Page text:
So in the end we realised we should just let the bot speak for itself, and describe task-by-task some of the things it does. Broken down like this it’s easier to follow.

    We know not everybody will be interested, which is fine: the EveryPolitician data is useful for all sorts of people — journalists, researchers, parliamentary monitors, activists, parliamentarians themselves, and many more — and if you’re such a person you don’t need to know about how we’re making it happen. But if you’re technically-minded — and especially if you’re a developer who uses GitHub but hasn’t yet used the GitHub API as thoroughly as we’ve needed to, or are looking for ways to manage always-shifting data sets like ours — then we hope you’ll find what the bot says both informative and useful.

    everypoliticianbot-small
    The bot is already a few days into blogging — its first post was “I am a busy bot”, but you can see all the others on its own Medium page. You can also follow it on Twitter as @everypolitician. Of course, its true home, where all the real work is done, is the everypoliticianbot account on GitHub.


    Images: CC-BY-SA from the EveryPolitician bot’s very own scrapbook.

  3. Unpicking code, for the good of the project

    Last year, when we were helping to develop YourNextMP, the candidate-crowdsourcing platform for the General Election, we made what seemed like an obvious decision.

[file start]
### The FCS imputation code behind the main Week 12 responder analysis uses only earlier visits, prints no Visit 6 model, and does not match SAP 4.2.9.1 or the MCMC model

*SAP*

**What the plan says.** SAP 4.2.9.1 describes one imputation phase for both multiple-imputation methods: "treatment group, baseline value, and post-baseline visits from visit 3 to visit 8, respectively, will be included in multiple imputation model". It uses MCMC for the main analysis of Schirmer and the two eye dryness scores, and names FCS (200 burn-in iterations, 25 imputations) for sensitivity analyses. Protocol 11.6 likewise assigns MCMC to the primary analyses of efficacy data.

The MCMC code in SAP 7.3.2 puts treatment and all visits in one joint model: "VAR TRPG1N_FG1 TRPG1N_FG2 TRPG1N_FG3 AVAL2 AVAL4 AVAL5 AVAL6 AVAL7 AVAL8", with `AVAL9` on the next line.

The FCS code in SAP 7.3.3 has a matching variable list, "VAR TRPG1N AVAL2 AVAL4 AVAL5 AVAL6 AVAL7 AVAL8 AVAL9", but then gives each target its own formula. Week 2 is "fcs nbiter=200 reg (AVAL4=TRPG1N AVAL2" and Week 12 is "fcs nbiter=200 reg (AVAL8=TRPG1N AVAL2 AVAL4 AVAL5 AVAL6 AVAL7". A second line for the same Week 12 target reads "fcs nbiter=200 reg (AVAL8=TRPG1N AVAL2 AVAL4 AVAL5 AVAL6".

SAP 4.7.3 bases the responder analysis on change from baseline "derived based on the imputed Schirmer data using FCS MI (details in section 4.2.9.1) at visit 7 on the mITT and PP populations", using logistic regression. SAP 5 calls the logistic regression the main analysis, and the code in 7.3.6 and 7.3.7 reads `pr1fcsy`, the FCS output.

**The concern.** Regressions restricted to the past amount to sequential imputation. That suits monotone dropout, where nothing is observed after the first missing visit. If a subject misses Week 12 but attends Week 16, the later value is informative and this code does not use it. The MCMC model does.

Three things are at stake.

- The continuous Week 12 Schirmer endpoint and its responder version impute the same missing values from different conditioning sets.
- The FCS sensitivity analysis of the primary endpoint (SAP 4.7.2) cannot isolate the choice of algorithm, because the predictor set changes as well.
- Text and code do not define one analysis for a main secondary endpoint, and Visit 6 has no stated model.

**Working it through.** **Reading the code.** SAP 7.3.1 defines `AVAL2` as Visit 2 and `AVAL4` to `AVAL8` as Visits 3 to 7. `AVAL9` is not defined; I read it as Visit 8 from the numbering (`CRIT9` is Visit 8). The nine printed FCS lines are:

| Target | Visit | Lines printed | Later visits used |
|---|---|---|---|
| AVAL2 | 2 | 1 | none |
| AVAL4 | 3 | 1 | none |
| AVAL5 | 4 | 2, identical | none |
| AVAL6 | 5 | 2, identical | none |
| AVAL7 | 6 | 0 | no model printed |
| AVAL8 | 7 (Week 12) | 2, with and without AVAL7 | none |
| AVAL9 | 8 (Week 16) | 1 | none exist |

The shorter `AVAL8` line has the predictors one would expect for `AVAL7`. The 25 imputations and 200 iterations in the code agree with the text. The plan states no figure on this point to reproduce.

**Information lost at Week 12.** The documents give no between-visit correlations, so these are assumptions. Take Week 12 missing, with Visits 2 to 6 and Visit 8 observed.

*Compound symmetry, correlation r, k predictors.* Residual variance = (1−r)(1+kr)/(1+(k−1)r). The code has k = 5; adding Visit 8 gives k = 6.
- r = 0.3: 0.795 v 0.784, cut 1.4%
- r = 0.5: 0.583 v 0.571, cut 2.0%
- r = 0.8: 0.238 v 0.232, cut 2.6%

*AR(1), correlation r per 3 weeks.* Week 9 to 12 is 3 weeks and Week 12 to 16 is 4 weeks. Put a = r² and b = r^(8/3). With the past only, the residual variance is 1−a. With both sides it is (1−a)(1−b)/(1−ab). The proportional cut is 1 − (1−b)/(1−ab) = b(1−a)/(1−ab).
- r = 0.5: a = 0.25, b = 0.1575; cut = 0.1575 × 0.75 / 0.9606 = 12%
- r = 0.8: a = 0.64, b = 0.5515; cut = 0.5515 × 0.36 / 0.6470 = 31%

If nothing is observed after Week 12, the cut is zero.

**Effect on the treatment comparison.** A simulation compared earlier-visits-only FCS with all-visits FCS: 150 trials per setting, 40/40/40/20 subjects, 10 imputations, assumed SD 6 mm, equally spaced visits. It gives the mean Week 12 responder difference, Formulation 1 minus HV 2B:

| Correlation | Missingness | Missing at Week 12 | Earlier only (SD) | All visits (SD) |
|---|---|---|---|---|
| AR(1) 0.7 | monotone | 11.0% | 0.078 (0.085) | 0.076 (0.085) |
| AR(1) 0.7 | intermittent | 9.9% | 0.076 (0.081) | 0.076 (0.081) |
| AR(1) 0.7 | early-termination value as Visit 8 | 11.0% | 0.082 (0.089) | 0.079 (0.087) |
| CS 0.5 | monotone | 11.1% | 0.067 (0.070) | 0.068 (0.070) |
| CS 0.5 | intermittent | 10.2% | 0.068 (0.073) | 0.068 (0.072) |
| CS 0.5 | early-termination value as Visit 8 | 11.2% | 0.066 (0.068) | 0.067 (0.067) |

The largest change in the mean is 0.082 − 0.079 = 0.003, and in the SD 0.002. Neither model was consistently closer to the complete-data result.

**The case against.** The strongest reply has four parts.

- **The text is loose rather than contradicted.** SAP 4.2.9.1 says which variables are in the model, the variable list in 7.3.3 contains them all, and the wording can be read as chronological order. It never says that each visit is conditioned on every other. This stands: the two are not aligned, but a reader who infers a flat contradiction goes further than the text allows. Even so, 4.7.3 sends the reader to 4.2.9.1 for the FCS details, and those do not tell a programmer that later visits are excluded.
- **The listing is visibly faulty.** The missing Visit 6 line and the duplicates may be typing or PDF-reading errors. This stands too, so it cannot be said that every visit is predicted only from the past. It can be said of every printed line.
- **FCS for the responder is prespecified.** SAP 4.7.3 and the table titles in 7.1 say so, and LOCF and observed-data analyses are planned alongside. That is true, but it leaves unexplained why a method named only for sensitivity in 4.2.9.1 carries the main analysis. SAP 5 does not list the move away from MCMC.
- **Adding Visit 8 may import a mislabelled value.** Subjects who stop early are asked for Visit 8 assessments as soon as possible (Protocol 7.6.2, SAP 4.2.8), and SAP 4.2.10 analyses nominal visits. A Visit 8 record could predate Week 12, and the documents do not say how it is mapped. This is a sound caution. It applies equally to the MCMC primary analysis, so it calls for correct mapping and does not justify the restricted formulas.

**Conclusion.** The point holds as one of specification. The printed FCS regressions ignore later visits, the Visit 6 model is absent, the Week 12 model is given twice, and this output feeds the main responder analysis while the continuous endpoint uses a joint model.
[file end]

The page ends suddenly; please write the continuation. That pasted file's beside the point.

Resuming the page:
We decided to use PopIt as the site’s datastore — the place from which it could draw information about representatives: their names, positions, et cetera. We’d been developing PopIt as a solution for parliamentary monitoring sites, but we reckoned it would also be a good fit for YourNextMP.

    That turned out to be the wrong choice.

    YourNextMP was up and running in time for the election, but at the cost of many hours of intensive development as we tried to make PopIt do what was needed for the site.

    Once you’ve got an established site in production, changing the database it uses isn’t something you do lightly. But on returning to the codebase to develop it for international reuse, we had to admit that, in the words of mySociety developer Mark Longair, PopIt was “actually causing more problems than it was solving”. It was time to unpick the code and take a different approach.

    Mark explains just what it took to decide to change course in this way, over on his own blog.

    The post contains quite a bit of technical detail, but it’s also an interesting read for anyone who’s interested in when, and why, it’s sometimes best to question the decisions you’ve made.

     

    Image: Michelle (CC)

  4. Apply for support and development help

    There are websites built on mySociety code in many countries across the world.

    If your country doesn’t already have one, perhaps you’re thinking of setting up a FixMyStreet site for your area, or maybe a Freedom of Information site run on Alaveteli?

    Possibly you’re looking at WriteInPublic or YourNextRepresentative.

    Whatever the site you’re planning, you’ll find it a lot easier with our support and development help.

    Our quarterly call for applications closes on October 30, so make sure you have yours in soon. Want to know exactly what’s involved? Start here.

     

    Image: Damian Gadal (cc)